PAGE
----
A medieval sect akin to the Beghards, like whom they called themselves "the fellowship of poverty." The origin and meaning of the derisive epithet "Turlupins" are obscure. They seem to have been especially numerous in Paris and the province of Isle-de-France during the reign of Charles V. (1364-80), while in 1460-65 they were in the vicinity of Lille. According to their tenets, which are known only from their opponents, "inward prayer" was the sole religious duty. They carried their endeavor to imitate apostolic poverty to such an extreme that they went almost naked. In their gatherings, which were secret, they are said to have laid aside all their garments to symbolize paradise, and it is also said that they held that those who had reached a certain stage of perfection could no longer sin, and might indulge sensual impulses without hesitation. The Inquisition proceded unsparingly against the Turlupins, and Gregory XI. praised the king for his zeal against them, but they did not entirely disappear from France until the second half of the fifteenth century.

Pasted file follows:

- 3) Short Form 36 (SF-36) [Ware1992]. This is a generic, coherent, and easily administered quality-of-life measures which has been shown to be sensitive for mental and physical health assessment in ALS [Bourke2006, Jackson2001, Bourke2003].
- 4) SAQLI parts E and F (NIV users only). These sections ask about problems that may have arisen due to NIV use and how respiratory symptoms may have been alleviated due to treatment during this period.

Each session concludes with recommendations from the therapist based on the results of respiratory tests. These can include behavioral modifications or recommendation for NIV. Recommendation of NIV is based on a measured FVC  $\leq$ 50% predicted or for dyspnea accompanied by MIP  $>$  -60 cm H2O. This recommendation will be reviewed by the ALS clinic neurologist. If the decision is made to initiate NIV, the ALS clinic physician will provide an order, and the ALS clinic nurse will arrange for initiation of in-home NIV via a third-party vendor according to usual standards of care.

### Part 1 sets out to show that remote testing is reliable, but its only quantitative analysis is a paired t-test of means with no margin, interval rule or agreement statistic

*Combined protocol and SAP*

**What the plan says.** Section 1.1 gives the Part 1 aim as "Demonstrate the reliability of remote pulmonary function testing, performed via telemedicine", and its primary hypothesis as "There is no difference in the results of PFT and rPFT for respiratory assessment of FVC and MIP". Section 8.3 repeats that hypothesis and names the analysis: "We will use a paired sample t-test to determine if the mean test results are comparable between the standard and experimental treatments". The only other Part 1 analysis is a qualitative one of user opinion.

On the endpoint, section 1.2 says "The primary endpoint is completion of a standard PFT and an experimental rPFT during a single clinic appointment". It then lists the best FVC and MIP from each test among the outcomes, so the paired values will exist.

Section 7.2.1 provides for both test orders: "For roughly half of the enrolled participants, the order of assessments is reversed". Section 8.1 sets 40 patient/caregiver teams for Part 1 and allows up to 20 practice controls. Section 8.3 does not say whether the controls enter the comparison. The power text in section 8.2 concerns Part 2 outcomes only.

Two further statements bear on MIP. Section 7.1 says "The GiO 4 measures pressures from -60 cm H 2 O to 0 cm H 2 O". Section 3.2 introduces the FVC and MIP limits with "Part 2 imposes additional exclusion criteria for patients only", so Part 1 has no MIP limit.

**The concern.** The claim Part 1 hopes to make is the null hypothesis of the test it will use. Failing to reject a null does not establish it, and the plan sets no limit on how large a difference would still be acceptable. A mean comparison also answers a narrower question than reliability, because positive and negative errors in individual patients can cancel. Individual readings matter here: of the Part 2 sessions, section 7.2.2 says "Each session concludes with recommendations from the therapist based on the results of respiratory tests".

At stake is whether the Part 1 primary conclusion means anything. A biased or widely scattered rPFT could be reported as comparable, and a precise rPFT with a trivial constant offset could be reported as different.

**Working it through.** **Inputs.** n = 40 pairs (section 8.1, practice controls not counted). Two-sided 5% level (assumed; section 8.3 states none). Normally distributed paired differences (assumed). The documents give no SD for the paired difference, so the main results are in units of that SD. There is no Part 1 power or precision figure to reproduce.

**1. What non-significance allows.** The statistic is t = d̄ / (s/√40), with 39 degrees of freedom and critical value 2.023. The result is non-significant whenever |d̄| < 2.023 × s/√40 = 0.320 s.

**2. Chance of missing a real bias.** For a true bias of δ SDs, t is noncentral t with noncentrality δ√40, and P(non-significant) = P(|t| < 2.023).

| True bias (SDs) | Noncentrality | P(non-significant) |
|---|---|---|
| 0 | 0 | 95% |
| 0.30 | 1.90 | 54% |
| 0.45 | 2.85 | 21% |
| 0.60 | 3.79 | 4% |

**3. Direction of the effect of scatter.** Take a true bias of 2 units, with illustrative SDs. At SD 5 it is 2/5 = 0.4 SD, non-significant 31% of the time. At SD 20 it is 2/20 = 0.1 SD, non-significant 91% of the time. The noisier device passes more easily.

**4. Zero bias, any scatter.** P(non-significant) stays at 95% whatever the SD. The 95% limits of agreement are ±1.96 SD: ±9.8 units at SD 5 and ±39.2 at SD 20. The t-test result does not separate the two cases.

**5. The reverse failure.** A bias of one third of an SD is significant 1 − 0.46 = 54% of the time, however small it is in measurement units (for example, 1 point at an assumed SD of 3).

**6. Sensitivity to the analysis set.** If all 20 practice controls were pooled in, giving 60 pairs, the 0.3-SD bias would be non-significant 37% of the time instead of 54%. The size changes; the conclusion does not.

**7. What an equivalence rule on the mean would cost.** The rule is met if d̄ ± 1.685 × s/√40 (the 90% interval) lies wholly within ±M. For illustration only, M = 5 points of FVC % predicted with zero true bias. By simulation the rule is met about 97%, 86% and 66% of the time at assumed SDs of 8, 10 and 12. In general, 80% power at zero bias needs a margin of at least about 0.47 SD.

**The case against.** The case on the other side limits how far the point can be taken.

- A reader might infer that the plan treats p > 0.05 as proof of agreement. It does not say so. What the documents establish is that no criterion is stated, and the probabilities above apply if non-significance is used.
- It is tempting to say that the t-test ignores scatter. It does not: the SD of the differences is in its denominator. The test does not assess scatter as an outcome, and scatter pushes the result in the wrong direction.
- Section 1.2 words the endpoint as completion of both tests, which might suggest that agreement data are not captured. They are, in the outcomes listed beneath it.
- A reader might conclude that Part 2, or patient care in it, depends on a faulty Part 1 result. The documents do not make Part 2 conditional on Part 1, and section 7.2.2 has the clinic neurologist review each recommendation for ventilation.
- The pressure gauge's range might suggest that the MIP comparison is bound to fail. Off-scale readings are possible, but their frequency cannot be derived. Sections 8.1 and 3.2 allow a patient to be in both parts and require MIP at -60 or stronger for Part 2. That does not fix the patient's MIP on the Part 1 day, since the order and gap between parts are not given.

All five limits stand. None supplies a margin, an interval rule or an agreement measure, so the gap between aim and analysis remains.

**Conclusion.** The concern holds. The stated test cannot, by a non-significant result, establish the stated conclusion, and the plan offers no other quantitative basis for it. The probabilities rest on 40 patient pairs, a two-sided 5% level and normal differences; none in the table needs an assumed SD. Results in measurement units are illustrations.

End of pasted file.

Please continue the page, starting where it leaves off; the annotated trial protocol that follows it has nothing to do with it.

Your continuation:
BIBLIOGRAPHY: J. Gerson, Opera, ed. Du Pin, Antwerp, 1706; J. Hermant, Hist. des heresies, iv. 374, Rouen, 1726; P. Fredericq, Corpus documentorum inquisitionis . . . Neerlandicae, i. 409-412, The Hague, 1889; H. C. Lea, History of the Inquisition of the Middle Ages, ii. 126, 158, New York, 1906; KL, iii. 147-148.
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